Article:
One recent token recognition of climate change as an emergency is by the UK Parliament. (https://www.bbc.com/news/uk-politics-48126677) Let’s see if they actually do anything. Many of the cities and towns there are aiming for carbon neutrality by 2030. The US, on the other hand, at the federal level at least, is doing its best to act in a way to worsen climate change effects.
That’s why I’ve been so thrilled to see people from the age of 10 to 40 acting as aggressively, in a non-violent way, about climate change as my generation did about the Viet Nam war. After all, they’re the ones who will have to live with our failures to change. Bravo. Now all we have to do is change to publicly funded election rather than encouraging large contributions by entities trying to preserve the status quo and we’ll make some some real progress.
Note: Bill McKibben is revered among those concerned about climate change. He was definitely one of the earlier alarmists (or alarm is what it looked like then).
Millennials and Gen Z are finally gaining ground in the climate battle — here are the signs they’re winning
- In the last eight months, global agreement about the need to address climate change has skyrocketed, according to environmental activist and author Bill McKibben.
- Much of the push to do something about the climate problem has been spearheaded by young people.
- Worldwide climate strikes and the Green New Deal are just two pieces of evidence that these efforts are having an effect.
- Visit Business Insider’s homepage for more stories.
News on the climate change front is dire. The oceans are hotter than they’ve been in recorded history. Last year was the fourth-warmest year on record. Greenland’s ice is melting six times faster than it did in the 1980s, and sea-level rise is already affecting coastal economies.
But amidst these concerning trends, there is still cause for hope, according to environmental activist and author Bill McKibben.
McKibben, who founded the climate organization 350.org, recently published a new book called “Falter.” He told Business Insider that his hopefulness comes from seeing millennials and Gen Zers push for action across the globe. This younger generation overwhelmingly favors policies and initiatives that reduce carbon emissions. A 2018 Pew study showed that 81% of millennials believe the planet is indeed warming, and that 65% of those millennials say human activity is the primary cause. That’s about 10% more than the general public. Millennials also factor climate change into their decisions at the polls, according to the Pew data.
In the last eight months, McKibben said, the mainstream tide has seemed to shift in the climate change battle, toward a position more closely aligned with that of young people. The belief that governments should take more initiative in addressing the climate threat has started to permeate across the globe.
In this recent time period, there have been worldwide climate strikes, a burgeoning Green New Deal in the US Congress, and the nomination of a 16-year-old climate activist for the Nobel prize.
“We’re in a climate moment right now,” McKibben told Business Insider, adding, “All these things started to combine to produce this new moment where people are open to change.”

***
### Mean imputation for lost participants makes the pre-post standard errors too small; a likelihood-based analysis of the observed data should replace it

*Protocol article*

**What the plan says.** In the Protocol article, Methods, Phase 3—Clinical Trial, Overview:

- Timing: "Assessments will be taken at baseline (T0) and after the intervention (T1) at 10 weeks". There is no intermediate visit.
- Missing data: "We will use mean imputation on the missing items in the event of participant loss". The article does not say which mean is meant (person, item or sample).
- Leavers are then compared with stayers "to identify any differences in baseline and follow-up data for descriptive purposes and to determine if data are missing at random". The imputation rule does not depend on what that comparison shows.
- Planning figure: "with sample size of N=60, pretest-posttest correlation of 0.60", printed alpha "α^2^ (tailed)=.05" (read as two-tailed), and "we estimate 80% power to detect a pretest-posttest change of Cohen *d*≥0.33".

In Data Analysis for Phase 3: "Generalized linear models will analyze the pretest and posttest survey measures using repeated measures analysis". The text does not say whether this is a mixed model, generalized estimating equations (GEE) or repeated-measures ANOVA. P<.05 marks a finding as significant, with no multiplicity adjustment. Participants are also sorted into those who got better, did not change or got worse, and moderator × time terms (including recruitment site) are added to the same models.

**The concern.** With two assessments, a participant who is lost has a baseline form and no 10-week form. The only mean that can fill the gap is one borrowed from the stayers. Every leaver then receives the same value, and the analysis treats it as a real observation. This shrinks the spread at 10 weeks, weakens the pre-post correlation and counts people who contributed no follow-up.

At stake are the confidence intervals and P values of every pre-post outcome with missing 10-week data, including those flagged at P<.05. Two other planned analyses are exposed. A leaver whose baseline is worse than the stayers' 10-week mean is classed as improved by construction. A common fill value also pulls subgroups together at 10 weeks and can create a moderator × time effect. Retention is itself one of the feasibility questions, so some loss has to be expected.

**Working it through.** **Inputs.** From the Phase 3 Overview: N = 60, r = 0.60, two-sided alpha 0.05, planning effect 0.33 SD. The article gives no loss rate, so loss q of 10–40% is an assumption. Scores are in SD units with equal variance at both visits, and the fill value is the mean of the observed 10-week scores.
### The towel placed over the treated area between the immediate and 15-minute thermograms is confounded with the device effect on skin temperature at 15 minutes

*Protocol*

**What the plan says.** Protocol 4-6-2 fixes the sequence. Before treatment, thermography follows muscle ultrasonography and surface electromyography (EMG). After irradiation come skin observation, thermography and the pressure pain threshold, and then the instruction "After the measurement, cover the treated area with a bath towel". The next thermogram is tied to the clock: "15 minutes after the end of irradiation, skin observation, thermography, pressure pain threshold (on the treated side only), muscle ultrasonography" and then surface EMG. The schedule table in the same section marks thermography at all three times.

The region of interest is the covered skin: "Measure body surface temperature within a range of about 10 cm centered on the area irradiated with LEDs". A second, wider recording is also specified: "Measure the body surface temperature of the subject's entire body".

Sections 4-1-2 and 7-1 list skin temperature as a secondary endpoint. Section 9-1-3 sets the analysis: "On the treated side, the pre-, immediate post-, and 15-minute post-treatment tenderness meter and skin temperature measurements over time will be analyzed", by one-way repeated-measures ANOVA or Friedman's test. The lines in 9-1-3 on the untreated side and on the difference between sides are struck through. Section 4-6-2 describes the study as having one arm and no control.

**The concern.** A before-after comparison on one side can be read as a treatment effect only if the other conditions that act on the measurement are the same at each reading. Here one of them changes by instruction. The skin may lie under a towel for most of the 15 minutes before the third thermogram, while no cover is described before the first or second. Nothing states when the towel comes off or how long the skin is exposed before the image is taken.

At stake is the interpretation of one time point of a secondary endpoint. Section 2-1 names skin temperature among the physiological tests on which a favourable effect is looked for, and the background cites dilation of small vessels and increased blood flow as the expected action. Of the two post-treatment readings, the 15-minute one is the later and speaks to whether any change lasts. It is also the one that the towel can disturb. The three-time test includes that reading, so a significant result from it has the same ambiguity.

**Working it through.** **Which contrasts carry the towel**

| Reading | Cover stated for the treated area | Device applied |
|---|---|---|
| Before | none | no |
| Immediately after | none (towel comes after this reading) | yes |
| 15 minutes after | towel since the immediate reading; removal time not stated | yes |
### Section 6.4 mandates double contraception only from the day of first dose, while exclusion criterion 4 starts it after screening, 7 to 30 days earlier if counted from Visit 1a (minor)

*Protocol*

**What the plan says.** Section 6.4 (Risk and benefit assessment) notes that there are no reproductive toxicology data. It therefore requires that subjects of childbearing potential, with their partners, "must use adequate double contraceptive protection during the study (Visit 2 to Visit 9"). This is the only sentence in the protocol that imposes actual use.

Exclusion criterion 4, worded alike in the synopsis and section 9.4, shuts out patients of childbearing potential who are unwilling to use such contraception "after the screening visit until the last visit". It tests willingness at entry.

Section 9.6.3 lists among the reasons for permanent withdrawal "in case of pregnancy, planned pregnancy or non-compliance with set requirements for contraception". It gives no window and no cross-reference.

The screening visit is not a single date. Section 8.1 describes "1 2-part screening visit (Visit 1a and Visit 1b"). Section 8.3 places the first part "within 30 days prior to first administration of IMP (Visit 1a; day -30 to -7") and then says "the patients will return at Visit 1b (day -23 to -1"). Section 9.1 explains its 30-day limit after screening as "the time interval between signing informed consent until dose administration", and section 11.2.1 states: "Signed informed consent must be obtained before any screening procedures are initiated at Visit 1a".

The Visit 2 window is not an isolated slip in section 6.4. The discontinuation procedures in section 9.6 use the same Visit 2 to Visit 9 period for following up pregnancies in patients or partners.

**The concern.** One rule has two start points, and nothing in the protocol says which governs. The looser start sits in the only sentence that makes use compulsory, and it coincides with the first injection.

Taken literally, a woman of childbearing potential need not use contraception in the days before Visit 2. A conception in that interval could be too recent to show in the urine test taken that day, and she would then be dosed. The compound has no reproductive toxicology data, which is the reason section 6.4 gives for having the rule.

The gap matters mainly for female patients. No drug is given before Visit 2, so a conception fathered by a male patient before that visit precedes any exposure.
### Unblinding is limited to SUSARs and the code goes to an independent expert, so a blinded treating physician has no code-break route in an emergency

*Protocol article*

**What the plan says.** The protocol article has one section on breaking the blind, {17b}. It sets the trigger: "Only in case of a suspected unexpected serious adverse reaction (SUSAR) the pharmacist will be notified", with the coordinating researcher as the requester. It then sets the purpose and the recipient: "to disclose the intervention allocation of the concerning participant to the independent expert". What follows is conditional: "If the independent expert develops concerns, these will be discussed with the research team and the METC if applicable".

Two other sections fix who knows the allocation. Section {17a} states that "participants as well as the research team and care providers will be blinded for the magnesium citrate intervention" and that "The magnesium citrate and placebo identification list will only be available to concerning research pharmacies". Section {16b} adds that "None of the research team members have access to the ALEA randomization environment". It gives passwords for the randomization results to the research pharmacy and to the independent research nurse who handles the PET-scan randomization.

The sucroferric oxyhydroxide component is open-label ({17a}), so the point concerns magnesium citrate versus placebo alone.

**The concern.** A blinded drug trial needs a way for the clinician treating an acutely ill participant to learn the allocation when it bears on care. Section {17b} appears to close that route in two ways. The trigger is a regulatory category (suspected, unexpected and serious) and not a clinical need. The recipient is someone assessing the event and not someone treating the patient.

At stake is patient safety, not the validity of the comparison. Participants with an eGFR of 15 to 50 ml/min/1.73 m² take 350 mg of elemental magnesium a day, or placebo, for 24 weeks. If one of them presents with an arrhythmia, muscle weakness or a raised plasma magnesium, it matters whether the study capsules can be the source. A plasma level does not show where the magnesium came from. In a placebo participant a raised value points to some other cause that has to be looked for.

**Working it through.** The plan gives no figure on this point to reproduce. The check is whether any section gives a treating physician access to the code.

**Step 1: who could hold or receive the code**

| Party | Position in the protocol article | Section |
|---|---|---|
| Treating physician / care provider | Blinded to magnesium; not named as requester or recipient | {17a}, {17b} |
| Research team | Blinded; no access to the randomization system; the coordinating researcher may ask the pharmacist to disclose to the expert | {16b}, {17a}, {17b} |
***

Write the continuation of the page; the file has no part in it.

Here are the reasons McKibben thinks young people are gaining ground in the fight.
McKibben pointed to the October 2018 report from the Intergovernmental Panel on Climate Change (IPCC) as the catalyst for this current “climate moment.”
Hollis Johnson/Business InsiderAccording to that report, limiting warming to 1.5 degrees Celsius above pre-industrial levels would necessitate “rapid and far-reaching” transitions in energy sources, infrastructure, industry, and transportation. Carbon emissions would have to drop by 45% from 2010 levels in the next decade or so.
If that doesn’t happen, dry regions would be much more likely to experience severe drought, and areas prone to heat waves or intense hurricanes would get more of those disasters, too. Most coral reefs would die, and melting Arctic ice would cause sea levels to rise dramatically. These changes could trigger huge migrations of people and mass extinctions of animals.
The IPCC suggested we’ll see those effects in just over 20 years unless major changes are implemented. The report “reflected a new urgency,” McKibben said.
Shortly after that report came out, California was hit by the deadliest and most destructive wildfire in the state’s history. For McKibben, that fire might have pushed our collective psyche over the edge.
Ringo H.W. Chiu/APThe Camp fire destroyed 240 square miles of forest and towns in November 2018. It leveled the town of Paradise and caused $16.5 billion in damages.
The severity of the Camp Fire was linked to climate change, since a shortage of rainfall and drier autumn conditions in California gave the flames more fuel. Indeed, 12 of the 15 biggest fires in California’s history have occurred since the year 2000.
“When you watch a city called Paradise literally turn into hell inside half an hour, it’s hard to unsee it,” McKibben said.
Noah Berger/APAccording to the US National Climate Assessment — the fourth in an ongoing series of climate reports mandated by a 1990 law — the area of the western US burned by wildfire from 1984 to 2015 was twice the amount that would have burned without any climate change.